The extreme Mark-Bagley-ness of that Puma figure makes the “R. Buckler” signature a twist ending no matter how many times I see this cover. It’s kind of uncanny. This one seems like a rush job, with current Spider-Editor Jim Owsley (aka Christopher Priest) stepping in to write, with just layouts by Rich Buckler, inks from “M. Hands,” and colors by Nel Yomtov. As we begin, Puma’s still in Japan. He recaps last issue as he leaves town for a remote area, and, because it’s 1982, fights some ninjas.
That is a very Priest gag. Puma explains his situation as best he can, and then…
The Beyonder is literally everywhere during Secret Wars II. Beyonder kinda recaps his deal, how he first became aware of our universe, dragged various heroes and villains to him to play a game in Secret Wars, and has since decided to come to Earth and learn about humanity, and had many adventures already since he’s in like every comic. He tells Puma he’s decided his role is to help others find fulfillment, and that he should be using his powers to help his tribe instead of trying to kill The Beyonder. He even tells Puma his passport has arrived at the Tokyo office. Puma says he’ll leave, but only to find a way to destroy The Beyonder. And he was being so nice, too.
Seems like that was supposed to be “I suggest you wish…” Spider-Man rushes in to stop a van full of jewel thieves, but before he can reach them, they run a red light and sideswipe a station wagon. This sends both vehicles towards pedestrians in opposite directions. Spider-Man webs both and almost pulls himself in half stopping them. But the passenger in the wagon may have died. Then we jump ahead to the end of ASM 273, with Beyonder showing up and asking “What do you what?”
So, The Beyonder’s desire to help others find contentment means he has to let Puma kill him. That’s pretty a pretty unusual turn of events. Which certainly makes it fit into this issue, my goodness. The Beyonder goes to consult with the Marvel personification of death (Which he destroyed in a misguided attempt to help people in an issue of Secret Wars II, but has since restored), wondering what it would be like to die, and if he’s really willing to do it to help Puma find completion. Meanwhile, we learn that that the guy driving the station wagon earlier is named after Marvel editor Ralph Macchio, and that his wife, Maude, died in the altercation. That’s kinda mean to Ralph, guys. Ralph tells a news crew he blames The Beyonder’s cult, saying they were only in town because his wife wanted to see them. He says he’ll make The Beyonder pay. Seems unlikely.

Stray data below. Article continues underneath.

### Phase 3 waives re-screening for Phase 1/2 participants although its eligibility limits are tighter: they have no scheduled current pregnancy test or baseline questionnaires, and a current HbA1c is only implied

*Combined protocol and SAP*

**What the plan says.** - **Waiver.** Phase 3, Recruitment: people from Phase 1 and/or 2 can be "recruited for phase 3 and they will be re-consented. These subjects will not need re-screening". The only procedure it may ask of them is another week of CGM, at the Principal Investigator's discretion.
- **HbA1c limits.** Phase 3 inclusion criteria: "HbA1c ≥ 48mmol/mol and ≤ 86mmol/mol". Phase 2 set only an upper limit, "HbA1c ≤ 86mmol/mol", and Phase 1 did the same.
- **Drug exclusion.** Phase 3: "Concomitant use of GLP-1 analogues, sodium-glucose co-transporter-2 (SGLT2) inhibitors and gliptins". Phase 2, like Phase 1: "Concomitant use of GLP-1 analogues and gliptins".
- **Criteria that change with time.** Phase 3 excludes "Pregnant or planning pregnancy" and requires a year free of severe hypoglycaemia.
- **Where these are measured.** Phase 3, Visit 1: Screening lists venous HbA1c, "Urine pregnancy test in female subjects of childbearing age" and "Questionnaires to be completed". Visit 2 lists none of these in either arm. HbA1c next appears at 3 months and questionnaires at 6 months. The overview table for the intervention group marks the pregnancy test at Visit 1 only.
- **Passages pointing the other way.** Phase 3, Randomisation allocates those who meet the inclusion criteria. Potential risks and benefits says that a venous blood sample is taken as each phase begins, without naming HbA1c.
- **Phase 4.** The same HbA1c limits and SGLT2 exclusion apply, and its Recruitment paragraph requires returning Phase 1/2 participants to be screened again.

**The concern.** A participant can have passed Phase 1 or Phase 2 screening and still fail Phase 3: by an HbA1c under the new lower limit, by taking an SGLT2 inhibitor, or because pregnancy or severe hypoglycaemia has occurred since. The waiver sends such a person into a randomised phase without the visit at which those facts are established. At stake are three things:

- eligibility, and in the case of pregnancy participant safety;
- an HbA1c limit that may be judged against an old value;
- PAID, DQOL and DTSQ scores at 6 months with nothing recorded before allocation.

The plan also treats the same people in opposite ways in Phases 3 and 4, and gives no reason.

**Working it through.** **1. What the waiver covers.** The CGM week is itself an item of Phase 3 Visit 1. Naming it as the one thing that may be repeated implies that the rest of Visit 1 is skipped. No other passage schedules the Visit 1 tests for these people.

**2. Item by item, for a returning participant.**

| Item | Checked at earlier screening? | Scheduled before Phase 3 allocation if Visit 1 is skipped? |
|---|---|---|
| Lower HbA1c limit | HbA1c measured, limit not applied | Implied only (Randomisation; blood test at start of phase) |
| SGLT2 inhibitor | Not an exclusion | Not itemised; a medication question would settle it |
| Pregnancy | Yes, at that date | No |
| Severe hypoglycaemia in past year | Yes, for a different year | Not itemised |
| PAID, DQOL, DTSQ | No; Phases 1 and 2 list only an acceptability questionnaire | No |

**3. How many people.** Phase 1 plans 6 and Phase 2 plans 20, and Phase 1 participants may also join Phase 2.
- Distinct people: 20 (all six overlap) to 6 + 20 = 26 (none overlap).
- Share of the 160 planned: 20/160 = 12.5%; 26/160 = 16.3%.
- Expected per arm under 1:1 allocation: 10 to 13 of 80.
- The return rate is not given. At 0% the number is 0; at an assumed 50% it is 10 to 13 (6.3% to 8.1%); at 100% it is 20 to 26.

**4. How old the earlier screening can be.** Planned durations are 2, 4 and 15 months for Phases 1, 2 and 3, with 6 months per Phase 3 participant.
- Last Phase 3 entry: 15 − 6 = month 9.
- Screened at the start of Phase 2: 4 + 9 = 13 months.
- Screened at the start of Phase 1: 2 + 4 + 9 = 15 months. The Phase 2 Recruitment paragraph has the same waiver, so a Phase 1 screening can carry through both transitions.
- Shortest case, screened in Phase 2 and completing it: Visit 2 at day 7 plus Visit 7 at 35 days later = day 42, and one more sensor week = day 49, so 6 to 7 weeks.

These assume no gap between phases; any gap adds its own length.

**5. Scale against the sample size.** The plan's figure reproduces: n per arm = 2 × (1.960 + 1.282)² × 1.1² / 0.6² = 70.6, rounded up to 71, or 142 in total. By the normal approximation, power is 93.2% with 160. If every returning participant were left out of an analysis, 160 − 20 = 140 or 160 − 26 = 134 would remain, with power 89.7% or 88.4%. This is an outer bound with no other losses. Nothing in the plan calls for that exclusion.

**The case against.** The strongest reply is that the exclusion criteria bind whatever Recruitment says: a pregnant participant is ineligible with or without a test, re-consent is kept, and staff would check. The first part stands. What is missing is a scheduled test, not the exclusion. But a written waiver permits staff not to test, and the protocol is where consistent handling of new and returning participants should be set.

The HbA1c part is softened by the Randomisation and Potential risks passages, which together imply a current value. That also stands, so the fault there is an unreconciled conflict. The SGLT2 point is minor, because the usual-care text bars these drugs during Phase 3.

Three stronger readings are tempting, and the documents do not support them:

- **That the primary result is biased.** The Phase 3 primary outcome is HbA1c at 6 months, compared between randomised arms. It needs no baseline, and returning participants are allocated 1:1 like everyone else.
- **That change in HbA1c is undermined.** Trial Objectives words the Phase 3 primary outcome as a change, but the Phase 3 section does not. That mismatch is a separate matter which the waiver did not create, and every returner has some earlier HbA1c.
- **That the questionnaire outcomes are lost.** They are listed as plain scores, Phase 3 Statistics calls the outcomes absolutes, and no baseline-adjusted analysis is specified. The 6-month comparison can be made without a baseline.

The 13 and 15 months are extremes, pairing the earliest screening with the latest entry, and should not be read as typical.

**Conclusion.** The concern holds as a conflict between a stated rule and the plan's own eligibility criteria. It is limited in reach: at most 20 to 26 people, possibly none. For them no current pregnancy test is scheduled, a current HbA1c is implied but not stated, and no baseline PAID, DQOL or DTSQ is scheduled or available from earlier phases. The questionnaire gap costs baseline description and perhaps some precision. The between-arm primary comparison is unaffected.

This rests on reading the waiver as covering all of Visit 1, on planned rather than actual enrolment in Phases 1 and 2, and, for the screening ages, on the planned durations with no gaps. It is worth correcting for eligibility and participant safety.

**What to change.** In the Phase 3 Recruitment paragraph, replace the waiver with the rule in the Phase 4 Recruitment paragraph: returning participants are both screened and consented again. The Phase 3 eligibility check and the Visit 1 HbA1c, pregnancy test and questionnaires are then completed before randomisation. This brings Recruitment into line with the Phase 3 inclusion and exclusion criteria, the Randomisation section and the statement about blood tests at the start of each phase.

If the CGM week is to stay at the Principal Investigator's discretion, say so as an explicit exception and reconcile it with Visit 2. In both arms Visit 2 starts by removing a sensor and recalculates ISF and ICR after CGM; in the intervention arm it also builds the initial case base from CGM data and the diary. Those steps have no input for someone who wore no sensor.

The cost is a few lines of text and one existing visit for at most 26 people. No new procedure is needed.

Peter totally does look like a narc, what’s with that suit? It looks like it belongs on a much bigger dude. Beyonder is at the club, watching “Old Master And The Chanters” play their first gig, as Peter Parker shows up, still looking awful and not behind allowed in until Joy turns up and says he’s with her. And right behind them comes Puma, in full kitty mode. Beyonder senses his arrival.
Puma confronts The Beyonder, saying Muramoto would be alive if Beyonder had left him in Tokyo (Technically true), and he’s now more sure than ever of what he must do. While Peter’s webbing his clothes to an alley wall, a blast rocks the nightclub. He rushes inside to find Puma is now huge. Beyonder says that once he fit into his life’s role without doubt, “the universe aligned itself around him harmoniously” and this is the outcome. He now actually has the power to kill The Beyonder. And, like anyone suddenly possessed of a ton of cosmic power, he’s gone nuts.
And so, nothing is resolved, because The Beyonder has 2 more issues of Secret Wars II (And basically every other comic) to appear in. This month’s Bullpen Bulletins features Jim Shooter announcing the winners of the Marvel Try-Out Book.
Bags, of course, went to a truly prolific career that continues to this day. Doug Hazelwood also went on to steady work. Robin Riggs actually wound up doing a lot of inking for Marvel UK. And the others… didn’t go anywhere. The book Shooter promises completing the story was never published. If you want to see how it ends, I guess you’ll have to settle for my attempt at it. Come back next time for the best issue of ASM between here and David Michelinie taking over.